This network of US agreements giving US forces toeholds closer to the Gulf and the oil routes out of it is in pursuance of the intention announced in Washington immediately after the Soviet invasion of Aghanistan at the turn of the year: to maintain a permanent naval presence in the Indian Ocean.
It links up with Diego Garcia, the British island in mid-ocean, where agreed facilities for the US Navy and Air Force are being imporoved and enlarged.
Diagonally across the Indian Ocean, in Australia, there has been a development this week directly connected with the strengthening of the allied presence along the oil route from the Gulf. The new Australian defense budget this month showed an 18 percent increase in defense spending. Although a Monitor contributor said this was only a 3 percent increase in real terms, it is still a significant outlay for a country hit by the economic woes affecting much of the industrialized world.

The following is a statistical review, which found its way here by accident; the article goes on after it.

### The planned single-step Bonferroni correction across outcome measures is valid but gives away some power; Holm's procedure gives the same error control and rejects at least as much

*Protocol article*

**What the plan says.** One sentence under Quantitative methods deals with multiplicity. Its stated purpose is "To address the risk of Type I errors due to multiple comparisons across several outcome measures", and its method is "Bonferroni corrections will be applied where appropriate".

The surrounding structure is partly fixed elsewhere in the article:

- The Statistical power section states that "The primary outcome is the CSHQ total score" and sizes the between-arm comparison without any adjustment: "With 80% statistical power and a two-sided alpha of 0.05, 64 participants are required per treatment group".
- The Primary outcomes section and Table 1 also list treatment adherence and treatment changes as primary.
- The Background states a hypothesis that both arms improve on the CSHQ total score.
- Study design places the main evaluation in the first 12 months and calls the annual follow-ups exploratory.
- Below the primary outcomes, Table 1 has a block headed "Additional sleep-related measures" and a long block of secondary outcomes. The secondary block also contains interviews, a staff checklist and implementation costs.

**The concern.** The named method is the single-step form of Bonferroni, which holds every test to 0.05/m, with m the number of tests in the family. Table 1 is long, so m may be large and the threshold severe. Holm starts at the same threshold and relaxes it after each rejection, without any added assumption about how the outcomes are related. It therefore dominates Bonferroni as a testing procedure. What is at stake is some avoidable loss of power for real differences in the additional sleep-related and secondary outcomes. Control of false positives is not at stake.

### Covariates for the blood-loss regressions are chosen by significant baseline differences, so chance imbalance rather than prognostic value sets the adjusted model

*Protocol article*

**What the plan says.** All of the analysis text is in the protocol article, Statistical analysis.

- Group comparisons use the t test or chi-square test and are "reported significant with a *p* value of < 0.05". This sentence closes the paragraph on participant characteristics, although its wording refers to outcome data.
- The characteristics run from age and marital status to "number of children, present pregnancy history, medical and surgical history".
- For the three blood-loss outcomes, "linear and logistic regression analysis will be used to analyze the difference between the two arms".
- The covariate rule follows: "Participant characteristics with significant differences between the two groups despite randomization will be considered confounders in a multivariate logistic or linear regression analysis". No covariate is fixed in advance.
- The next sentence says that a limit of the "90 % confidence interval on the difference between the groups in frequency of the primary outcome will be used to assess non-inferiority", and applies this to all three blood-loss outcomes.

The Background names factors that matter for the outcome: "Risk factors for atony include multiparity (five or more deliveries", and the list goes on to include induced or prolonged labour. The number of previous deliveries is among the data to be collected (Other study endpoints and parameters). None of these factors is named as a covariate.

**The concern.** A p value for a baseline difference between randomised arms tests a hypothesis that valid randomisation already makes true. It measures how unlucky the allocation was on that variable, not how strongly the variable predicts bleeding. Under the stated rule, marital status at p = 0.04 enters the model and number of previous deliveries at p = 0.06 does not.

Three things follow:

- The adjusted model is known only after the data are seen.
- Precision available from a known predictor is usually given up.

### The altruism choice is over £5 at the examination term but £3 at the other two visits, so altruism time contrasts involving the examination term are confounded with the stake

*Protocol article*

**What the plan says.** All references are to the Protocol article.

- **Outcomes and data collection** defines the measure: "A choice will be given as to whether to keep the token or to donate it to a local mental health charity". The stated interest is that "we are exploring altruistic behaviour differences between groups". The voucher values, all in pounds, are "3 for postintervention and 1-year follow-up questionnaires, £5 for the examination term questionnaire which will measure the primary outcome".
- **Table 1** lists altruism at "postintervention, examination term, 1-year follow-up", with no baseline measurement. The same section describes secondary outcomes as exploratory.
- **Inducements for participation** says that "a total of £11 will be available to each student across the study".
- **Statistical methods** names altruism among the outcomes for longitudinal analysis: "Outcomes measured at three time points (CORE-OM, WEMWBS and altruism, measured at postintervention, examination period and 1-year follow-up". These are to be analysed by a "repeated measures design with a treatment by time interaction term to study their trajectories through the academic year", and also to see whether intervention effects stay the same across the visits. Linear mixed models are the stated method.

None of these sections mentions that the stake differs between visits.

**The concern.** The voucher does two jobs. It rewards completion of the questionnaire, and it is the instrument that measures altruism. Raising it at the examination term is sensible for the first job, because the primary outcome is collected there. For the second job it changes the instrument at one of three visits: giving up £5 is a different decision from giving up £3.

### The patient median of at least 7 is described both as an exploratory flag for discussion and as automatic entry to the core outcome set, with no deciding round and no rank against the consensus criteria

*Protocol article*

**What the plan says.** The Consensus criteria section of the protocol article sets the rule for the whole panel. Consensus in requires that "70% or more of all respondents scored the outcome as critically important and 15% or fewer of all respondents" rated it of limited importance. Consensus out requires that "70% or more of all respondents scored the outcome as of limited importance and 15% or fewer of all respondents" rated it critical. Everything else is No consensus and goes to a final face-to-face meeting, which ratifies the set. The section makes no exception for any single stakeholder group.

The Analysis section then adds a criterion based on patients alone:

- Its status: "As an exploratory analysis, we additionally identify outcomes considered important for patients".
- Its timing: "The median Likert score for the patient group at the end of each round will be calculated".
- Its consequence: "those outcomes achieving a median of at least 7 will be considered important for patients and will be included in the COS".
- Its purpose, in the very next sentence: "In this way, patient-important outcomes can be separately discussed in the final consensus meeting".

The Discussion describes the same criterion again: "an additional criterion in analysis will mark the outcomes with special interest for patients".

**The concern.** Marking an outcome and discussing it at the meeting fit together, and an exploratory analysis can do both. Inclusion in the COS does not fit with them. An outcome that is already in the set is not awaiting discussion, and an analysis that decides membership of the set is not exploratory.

Australia depends on the US for its ultimate defense, under the ANZUS treaty of alliance (which also embraces New zealand). At its inception, this treaty was perceived as establishing a shield to ward off any threat from the north, from the Pacific. In those days, China was seen as a more immediate threat than the Soviet Union.
Today, the Soviet presence in the Indian Ocean has changed perceptions. On the one hand, China is being wooed to buy more in the Australian market. On the other, Australia is taking seriously the potential threat to its maritime routes and long, sparsely populated Indian Ocean coastline from expanding Soviet naval power.
In that context, the naval facilities it offers the US at Cockburn Sound in Western Australia are likely to assume ever greater importance in both the Australian and the American scheme of things.